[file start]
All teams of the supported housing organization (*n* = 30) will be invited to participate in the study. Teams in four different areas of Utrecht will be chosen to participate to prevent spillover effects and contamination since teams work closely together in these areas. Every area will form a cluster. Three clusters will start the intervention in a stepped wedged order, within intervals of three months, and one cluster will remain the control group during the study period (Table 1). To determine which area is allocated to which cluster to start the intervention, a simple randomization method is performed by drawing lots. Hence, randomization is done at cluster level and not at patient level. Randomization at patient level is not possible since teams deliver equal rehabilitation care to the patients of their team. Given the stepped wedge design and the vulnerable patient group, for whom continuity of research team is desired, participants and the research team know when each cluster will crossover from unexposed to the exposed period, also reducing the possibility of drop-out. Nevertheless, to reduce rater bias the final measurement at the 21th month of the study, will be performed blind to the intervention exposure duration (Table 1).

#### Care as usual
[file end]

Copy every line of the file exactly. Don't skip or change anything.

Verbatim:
All teams of the supported housing organization (*n* = 30) will be invited to participate in the study. Teams in four different areas of Utrecht will be chosen to participate to prevent spillover effects and contamination since teams work closely together in these areas. Every area will form a cluster. Three clusters will start the intervention in a stepped wedged order, within intervals of three months, and one cluster will remain the control group during the study period (Table 1). To determine which area is allocated to which cluster to start the intervention, a simple randomization method is performed by drawing lots. Hence, randomization is done at cluster level and not at patient level. Randomization at patient level is not possible since teams deliver equal rehabilitation care to the patients of their team. Given the stepped wedge design and the vulnerable patient group, for whom continuity of research team is desired, participants and the research team know when each cluster will crossover from unexposed to the exposed period, also reducing the possibility of drop-out. Nevertheless, to reduce rater bias the final measurement at the 21th month of the study, will be performed blind to the intervention exposure duration (Table 1).

#### Care as usual